Juul's Trial in Minnesota Ends With a Settlement

The specific terms of the settlement are expected to become public within the next 30 days.
Legal challenge

SAINT PAUL, Minn. — Juul Labs Inc. and Altria Group Inc. reached a settlement agreement with the Minnesota Attorney General's office in regards to accusations the companies had deceptively marketed e-cigarettes to Minnesota's youth. 

In 2019, Minnesota Attorney General Ellison sued Juul, stating the company had allegedly violated the state's consumer-protection laws, breaching its duty of reasonable care and creating a public nuisance. The allegations specifically focused on the spread of underage vaping and the spike in youth tobacco use, which, according to the attorney general's office, had been declining for years before the e-cigarette industry emerged.

The lawsuit alleged that Juul developed sleek devices and flavors that were appealing to youth, while Juul's youth-oriented marketing deceptively attracted and addicted young people. In 2020, Minnesota amended its complaint to include Richmond, Va.-based Altria as a defendant, as the latter had spent $12.8 billion to acquire a 35 percent share in Juul in 2018. Last month, the court's denial of defendants' motions for summary judgment ensured the case would go to trial, the first such suit against Juul to do so.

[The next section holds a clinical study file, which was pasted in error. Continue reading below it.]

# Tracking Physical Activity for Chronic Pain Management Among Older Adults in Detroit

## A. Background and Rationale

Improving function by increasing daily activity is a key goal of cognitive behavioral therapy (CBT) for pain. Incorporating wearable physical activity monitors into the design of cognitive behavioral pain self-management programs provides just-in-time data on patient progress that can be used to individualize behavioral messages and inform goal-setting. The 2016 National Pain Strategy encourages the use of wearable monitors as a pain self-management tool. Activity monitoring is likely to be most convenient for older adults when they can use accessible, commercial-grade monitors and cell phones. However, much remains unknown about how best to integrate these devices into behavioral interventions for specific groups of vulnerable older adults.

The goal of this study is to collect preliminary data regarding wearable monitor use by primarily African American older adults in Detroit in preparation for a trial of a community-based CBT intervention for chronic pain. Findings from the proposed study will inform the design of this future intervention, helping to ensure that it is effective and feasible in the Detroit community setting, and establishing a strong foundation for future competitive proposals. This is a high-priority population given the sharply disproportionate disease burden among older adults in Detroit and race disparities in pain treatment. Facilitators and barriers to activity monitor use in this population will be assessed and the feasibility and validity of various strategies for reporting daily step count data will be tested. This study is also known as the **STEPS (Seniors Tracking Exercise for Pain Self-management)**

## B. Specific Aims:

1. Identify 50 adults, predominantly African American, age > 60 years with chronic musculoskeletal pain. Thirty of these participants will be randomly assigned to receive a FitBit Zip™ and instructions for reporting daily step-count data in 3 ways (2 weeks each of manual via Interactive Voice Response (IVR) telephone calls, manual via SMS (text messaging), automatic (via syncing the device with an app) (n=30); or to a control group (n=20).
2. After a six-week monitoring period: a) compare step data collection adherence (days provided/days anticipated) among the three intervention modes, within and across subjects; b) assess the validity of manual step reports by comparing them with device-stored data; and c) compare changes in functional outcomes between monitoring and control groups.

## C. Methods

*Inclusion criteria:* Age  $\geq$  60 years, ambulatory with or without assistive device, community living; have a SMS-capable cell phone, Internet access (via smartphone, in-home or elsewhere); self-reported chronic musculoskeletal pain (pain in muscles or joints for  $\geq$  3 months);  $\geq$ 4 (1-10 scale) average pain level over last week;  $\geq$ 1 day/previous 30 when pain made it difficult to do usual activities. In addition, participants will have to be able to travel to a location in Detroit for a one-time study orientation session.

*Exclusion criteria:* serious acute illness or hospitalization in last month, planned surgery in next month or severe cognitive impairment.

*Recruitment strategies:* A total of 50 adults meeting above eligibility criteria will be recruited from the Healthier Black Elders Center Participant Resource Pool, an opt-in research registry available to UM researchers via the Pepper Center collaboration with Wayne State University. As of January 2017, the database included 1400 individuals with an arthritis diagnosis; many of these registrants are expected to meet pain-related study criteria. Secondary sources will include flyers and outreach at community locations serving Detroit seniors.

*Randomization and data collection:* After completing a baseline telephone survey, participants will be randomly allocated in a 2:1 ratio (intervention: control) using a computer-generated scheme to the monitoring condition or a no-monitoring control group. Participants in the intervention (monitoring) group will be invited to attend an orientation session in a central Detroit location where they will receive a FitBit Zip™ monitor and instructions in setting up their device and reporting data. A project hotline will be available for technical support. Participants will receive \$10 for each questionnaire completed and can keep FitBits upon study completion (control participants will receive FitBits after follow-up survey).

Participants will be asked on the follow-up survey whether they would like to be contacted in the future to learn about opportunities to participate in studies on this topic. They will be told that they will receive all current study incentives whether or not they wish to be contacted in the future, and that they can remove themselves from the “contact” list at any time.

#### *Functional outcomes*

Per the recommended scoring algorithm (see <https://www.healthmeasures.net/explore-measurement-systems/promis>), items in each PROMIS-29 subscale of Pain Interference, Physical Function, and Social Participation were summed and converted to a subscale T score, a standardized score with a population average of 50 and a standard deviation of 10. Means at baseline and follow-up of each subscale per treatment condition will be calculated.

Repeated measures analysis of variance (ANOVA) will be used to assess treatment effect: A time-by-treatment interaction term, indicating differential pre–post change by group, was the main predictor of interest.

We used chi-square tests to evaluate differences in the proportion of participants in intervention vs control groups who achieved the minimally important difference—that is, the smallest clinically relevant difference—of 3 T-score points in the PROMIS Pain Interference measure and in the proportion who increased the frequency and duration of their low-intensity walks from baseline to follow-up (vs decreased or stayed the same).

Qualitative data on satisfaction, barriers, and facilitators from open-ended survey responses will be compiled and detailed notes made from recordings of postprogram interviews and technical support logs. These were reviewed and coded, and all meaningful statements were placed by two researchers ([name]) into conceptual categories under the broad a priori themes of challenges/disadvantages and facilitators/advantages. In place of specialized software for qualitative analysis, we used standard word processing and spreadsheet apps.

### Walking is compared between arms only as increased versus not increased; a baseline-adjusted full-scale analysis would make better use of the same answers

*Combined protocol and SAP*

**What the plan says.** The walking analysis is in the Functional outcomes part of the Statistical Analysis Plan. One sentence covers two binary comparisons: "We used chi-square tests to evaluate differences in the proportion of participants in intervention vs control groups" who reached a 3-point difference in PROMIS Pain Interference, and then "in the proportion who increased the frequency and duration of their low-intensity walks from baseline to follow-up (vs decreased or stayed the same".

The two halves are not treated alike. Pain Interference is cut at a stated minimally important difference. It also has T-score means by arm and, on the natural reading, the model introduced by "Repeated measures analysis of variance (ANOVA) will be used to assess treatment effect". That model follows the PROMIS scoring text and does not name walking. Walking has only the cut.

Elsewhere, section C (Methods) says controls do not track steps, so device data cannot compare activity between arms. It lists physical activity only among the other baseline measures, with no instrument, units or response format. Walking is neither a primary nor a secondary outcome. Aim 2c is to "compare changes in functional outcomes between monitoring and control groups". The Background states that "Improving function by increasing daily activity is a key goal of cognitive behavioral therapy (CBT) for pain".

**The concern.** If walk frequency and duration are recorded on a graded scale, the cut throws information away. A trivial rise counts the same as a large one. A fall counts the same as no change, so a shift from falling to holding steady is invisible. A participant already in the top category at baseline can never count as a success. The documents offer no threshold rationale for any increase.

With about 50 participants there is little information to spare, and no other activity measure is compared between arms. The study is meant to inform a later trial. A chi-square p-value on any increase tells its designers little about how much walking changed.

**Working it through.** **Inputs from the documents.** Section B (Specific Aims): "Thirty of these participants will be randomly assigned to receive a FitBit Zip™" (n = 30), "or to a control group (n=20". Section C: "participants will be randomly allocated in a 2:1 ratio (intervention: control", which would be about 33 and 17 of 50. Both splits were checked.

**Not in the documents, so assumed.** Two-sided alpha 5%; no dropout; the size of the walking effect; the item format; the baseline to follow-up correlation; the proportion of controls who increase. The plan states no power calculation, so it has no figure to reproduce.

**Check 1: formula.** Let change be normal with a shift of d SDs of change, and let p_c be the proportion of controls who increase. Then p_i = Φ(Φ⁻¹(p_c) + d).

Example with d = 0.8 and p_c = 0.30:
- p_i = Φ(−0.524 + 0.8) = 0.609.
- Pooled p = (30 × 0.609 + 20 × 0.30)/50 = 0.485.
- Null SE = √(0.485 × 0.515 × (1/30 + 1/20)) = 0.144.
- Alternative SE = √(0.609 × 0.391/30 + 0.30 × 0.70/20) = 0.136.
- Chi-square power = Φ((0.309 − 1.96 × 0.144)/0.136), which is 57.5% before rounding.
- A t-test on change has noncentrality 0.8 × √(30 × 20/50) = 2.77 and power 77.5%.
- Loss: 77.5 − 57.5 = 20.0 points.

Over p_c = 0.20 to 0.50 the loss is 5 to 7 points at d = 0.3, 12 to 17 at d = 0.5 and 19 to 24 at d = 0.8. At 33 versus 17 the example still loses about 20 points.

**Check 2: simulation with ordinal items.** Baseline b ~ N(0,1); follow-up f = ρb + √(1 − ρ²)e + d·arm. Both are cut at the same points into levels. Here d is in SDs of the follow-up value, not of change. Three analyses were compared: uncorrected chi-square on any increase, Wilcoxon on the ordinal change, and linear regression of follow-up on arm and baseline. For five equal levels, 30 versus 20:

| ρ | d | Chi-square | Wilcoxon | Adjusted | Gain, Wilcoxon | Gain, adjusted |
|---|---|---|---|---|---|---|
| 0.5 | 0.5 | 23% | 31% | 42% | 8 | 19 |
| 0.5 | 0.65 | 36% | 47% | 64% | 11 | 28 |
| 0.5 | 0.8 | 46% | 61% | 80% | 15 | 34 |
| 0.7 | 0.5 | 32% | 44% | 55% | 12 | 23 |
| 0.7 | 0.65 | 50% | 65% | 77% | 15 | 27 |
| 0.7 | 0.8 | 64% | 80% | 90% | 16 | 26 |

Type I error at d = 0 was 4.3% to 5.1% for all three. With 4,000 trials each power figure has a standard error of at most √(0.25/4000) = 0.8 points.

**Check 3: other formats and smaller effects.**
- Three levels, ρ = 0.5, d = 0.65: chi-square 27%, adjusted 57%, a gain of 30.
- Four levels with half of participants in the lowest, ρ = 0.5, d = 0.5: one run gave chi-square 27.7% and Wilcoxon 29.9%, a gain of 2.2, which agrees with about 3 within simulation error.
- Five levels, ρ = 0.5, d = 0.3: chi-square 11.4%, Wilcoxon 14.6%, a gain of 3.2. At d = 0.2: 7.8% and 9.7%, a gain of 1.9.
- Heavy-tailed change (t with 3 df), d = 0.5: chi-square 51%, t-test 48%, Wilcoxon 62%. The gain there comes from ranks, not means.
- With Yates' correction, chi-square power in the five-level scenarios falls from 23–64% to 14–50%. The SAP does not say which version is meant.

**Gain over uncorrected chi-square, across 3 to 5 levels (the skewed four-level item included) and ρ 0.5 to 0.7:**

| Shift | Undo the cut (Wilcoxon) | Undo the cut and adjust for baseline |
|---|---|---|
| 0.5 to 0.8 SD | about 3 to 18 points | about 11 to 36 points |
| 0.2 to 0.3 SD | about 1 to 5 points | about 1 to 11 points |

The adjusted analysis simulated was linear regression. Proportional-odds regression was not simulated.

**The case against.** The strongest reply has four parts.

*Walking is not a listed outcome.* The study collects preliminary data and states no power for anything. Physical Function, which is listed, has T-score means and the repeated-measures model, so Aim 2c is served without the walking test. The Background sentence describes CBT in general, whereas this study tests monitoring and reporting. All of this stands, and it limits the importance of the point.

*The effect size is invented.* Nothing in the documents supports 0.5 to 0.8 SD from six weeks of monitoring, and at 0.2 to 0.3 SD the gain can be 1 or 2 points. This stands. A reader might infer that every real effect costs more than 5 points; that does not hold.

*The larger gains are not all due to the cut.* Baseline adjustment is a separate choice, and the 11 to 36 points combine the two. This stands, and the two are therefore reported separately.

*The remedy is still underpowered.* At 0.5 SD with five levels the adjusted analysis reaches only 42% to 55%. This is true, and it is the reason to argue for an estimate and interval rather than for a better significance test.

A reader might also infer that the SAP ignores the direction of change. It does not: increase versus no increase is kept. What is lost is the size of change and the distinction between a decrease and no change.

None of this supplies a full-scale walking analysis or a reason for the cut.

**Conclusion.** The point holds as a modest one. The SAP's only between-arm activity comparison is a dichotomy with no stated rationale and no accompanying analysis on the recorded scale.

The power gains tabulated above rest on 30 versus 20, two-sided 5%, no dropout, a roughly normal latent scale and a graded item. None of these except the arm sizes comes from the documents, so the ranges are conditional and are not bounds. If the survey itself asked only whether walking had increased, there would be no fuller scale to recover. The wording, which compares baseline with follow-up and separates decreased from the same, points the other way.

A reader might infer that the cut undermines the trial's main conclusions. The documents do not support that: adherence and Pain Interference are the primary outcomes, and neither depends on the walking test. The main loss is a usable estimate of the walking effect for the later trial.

The trial began on March 28, with the state presenting 11 witnesses in support of its claims before resting its case on April 11. 

As with many cases, including other Juul settlements, the terms will be kept confidential until formal papers are publicly filed with the court. It is anticipated that the papers will be filed in 30 days, at which time the specific terms will be made public. Previous resolutions with multiple plaintiffs included reported settlements upwards of $1 billion.

"After three weeks of trial highlighting and bringing into the public record the actions that Juul and Altria took that contributed to the youth vaping epidemic, we reached a settlement in the best interest of Minnesotans," said Ellison. "We followed in the footsteps of former Attorney General Skip Humphrey, who led the historic 1998 tobacco trial in Minnesota. Once again, Minnesota has demonstrated leadership in taking these cases head on, including going to trial to hold tobacco companies accountable, protect our community's health and protect our kids."